Point Reyes Lighthouse reopens after 13-month, $5.4 million renovation

Located in one of the windiest, foggiest spots on the Pacific Coast, the fixed-up lighthouse is exposed “to an incredibly harsh environment.”|


It is beloved and historic and iconic, but the truth is, the Point Reyes Lighthouse was starting to look as sorry as the sound of its dirge-like foghorn.

Perched on a jagged promontory in one of the windiest, foggiest spots on the Pacific Coast, the 148-year-old structure had been exposed “to an incredibly harsh environment,” said Jennifer Stock, the National Parks Service’s acting chief of interpretation and resource education. “There was a lot of deterioration over time.”

With the building “losing its historical integrity,” as she put it, the Parks Service decided to spend $5.7 million on renovations. After 13 months of work, it reopened to visitors Nov. 8.

While recapping some of the upgrades for visitors Friday morning, Park Ranger Chris Lish couldn’t help mentioning why they were necessary in the first place.

“Someone decided to make the tower out of cast iron,” he said, highlighting that the material, while sturdy, is prone to rusting when exposed to salt air.

The tower to which he referred is the vast lantern housing the nearly 10-foot tall Fresnel lens, consisting of 24 glass prisms, plus the clockwork that made it rotate at a speed causing it to flash brightly once every five seconds, a warning to mariners “they dare not pass east of there,” said Lish.

That warning has often gone unheeded. The Point Reyes peninsula juts 10 miles into the sea, and has seen 73 major marine wrecks, 37 of them total losses, according to Richard Blair and Kathleen Goodwin, authors of “The Point Reyes Lighthouse.”

That lens assembly was built in 1867 in Paris - a morsel of news that elicited a fist pump and “Yay!” from Pierre Ponsonet, a Parisian seeing the lighthouse for the first time on Friday.

While that lens was decommissioned in 1975, replaced by a more modern but less interesting beacon affixed to the cliffs 100 feet below, the original held much historic value. As the only “first-order” Fresnel lens “still connected to its original, operable clockwork” in its original tower and location, Lish explained, it was designated for preservation by the National Parks Service.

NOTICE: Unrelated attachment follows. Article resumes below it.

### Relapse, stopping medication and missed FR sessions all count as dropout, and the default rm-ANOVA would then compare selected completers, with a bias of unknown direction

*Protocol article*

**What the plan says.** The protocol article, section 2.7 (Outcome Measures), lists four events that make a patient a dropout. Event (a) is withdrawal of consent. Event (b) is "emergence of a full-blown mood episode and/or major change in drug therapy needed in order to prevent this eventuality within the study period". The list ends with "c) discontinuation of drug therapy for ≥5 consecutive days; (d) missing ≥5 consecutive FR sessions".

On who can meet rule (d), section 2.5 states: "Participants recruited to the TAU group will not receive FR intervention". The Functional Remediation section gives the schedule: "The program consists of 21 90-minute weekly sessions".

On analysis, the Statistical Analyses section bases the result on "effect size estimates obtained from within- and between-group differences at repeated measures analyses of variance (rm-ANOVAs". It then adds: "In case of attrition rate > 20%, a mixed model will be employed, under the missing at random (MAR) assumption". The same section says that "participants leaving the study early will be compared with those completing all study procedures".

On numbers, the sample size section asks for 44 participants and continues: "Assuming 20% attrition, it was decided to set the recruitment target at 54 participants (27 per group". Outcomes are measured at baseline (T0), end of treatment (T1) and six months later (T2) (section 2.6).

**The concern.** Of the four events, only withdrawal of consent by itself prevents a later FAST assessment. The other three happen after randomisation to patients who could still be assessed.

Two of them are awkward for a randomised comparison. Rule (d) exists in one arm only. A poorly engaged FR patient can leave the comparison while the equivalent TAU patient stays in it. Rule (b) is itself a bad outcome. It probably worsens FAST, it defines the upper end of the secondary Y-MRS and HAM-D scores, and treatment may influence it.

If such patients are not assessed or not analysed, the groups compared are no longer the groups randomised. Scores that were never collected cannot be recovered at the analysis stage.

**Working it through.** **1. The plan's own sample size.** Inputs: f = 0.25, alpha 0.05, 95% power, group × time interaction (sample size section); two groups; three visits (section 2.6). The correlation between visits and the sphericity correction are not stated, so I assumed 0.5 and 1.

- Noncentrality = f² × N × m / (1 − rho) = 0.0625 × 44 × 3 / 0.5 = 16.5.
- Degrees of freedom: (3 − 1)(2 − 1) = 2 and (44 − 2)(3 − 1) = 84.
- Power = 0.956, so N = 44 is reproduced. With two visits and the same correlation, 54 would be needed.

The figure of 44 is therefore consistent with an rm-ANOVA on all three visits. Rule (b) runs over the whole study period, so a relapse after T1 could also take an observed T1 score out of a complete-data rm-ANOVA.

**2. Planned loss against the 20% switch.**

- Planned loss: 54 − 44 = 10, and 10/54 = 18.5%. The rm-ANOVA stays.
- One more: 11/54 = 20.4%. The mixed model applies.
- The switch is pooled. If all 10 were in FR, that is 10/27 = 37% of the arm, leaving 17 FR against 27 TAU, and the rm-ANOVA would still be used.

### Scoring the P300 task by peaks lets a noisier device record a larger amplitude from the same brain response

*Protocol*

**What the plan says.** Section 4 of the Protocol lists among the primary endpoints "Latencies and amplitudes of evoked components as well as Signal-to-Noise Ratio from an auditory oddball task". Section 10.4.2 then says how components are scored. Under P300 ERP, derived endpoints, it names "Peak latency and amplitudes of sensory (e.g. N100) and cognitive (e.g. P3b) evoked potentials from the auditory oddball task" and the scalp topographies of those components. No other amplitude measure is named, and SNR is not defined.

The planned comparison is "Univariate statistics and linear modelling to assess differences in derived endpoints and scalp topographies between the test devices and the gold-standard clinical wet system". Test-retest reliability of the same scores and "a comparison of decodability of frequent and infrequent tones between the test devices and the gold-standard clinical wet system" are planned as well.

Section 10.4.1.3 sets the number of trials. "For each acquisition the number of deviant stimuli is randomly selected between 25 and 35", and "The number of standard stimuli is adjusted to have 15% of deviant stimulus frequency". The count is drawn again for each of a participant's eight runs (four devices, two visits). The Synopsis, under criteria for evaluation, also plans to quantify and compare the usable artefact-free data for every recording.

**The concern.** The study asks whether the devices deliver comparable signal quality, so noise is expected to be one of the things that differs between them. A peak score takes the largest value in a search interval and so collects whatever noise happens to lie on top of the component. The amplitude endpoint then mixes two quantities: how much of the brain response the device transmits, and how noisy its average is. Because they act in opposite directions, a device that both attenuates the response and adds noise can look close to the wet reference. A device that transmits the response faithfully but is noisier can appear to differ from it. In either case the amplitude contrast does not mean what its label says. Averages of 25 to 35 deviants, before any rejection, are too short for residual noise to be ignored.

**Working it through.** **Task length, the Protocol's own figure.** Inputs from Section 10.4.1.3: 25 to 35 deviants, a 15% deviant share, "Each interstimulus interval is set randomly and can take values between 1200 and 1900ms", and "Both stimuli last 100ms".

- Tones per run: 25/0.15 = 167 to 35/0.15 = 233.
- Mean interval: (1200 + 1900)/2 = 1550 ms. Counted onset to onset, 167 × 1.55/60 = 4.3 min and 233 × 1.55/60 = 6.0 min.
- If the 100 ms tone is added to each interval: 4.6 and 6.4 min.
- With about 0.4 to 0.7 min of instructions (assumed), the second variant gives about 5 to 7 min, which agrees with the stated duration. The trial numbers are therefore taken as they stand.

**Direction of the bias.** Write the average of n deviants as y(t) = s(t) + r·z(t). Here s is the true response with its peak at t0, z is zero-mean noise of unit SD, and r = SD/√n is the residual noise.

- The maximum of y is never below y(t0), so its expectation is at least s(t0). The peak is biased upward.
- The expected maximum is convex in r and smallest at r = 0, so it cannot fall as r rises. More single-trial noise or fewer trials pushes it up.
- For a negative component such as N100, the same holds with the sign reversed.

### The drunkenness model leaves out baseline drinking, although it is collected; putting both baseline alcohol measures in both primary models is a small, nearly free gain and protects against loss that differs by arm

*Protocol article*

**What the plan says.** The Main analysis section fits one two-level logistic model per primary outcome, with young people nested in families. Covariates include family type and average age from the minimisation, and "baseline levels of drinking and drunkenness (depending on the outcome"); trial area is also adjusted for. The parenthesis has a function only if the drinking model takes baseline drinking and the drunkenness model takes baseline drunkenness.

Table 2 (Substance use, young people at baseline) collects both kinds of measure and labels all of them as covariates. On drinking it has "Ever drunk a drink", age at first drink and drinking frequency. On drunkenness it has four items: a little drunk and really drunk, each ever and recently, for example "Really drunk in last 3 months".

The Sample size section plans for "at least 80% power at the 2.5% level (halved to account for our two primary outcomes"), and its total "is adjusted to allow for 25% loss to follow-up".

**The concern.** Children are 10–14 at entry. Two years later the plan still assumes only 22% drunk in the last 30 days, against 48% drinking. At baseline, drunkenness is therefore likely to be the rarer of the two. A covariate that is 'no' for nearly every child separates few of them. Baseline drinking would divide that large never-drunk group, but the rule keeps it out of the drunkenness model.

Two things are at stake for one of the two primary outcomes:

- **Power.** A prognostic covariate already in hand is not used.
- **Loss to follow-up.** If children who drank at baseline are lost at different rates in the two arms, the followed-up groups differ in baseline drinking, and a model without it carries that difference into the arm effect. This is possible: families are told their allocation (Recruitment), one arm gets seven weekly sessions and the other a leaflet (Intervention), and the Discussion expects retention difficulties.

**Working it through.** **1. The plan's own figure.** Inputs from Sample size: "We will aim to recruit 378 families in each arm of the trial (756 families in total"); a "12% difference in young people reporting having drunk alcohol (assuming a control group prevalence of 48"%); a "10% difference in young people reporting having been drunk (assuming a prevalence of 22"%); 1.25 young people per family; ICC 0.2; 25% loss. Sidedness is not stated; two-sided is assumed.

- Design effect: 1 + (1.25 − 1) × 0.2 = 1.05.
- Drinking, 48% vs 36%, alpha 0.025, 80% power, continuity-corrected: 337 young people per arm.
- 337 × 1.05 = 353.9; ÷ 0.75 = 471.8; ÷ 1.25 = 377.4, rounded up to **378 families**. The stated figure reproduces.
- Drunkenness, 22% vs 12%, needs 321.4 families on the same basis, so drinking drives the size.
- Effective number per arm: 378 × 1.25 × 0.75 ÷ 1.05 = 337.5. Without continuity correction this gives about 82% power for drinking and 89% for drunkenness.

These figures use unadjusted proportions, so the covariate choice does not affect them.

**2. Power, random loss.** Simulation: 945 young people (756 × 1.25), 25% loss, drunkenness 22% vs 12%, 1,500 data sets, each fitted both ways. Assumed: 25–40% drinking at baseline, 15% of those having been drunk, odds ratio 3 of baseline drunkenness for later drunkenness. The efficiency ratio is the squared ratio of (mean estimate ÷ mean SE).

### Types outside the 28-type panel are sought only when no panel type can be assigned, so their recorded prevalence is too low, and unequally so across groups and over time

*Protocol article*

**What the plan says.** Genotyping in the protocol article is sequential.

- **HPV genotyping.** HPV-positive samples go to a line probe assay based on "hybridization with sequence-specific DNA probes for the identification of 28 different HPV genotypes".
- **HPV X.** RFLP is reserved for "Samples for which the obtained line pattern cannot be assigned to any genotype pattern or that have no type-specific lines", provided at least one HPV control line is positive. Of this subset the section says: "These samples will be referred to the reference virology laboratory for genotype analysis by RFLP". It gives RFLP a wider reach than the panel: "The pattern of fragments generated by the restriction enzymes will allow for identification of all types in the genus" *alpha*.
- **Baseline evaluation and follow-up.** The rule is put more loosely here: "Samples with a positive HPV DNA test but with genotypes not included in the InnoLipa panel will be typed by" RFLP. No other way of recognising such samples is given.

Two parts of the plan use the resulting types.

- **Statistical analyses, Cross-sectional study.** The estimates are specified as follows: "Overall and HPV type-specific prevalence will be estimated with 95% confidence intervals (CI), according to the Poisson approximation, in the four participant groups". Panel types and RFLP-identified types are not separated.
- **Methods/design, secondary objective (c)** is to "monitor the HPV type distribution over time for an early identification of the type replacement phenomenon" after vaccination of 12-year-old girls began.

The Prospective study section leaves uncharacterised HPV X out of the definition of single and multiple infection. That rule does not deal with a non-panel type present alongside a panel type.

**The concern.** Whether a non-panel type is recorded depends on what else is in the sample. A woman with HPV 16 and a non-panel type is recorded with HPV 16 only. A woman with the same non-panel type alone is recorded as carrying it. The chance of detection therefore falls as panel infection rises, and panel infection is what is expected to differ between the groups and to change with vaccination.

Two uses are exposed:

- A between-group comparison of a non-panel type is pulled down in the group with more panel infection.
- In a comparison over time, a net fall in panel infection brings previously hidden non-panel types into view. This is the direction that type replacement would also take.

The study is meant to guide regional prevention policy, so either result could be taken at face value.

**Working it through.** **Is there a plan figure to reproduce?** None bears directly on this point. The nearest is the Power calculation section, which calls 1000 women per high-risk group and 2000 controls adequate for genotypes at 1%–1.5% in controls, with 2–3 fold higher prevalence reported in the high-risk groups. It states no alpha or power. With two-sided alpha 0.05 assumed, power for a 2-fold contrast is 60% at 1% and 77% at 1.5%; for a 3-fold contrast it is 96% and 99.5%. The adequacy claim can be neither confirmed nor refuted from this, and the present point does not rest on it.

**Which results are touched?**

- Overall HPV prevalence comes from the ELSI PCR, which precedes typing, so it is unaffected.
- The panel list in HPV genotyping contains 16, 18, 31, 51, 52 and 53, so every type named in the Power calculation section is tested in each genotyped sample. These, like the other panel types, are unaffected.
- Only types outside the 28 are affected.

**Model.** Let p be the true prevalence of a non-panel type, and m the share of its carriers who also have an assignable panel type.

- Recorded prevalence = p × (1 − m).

Around that time, the glazing sheltering those prisms from the elements was swapped out for Plexiglas, said Stock, which had become so clouded that “you couldn’t even see the lens.”

In addition to rebuilding the tower, workers refurbished the visitors center and equipment building that houses, among other items of interest, the old foghorns.

Back in the day when those foghorns were in use and the Fresnel lens reflected light thrown off by burning lard oil, the lighthouse was not run by a single attendant. The principal keeper would have had three assistants, who each worked “60 to 80, maybe 100 hours a week,” said Lish, who added that second and third assistants were “often bachelors who for some reason never wanted to stay more than a year.”

“It’s a little desolate, but it’s still beautiful,” said Kara Godwin, who’d come from Sunnyvale to see the lighthouse. “If you’re a person who didn’t like being around people, this is a pretty good job.”

Getting here is a job in and of itself. Fourteen miles northeast on Sir Francis Drake Boulevard, a sign warns prospective visitors that the attraction is closed Tuesdays, Wednesdays and Thursdays - sparing them the final stage of a circuitous journey on a two-lane road pitted with potholes and crossed with cattle grates.

Despite the relative remoteness of the lighthouse - which, come to think of it, is a large part of its appeal - and the 0.4-mile walk from the circular parking lot to the visitors center, and the 330-step descent to the tower (“the equivalent of a 30-story building,” a sign warns), the lighthouse attracts some 400,000 visitors a year, Stock said.

On the days the lighthouse is open, hours are 10 a.m. to 4:30, though an exception will be made on Sunday, Dec. 1 - the 149th ?anniversary of the day it was first illuminated. That day, it will remain open past sunset.

You can reach Staff Writer Austin Murphy at 707-521-5214 or austin.murphy@ On Twitter @Ausmurph88

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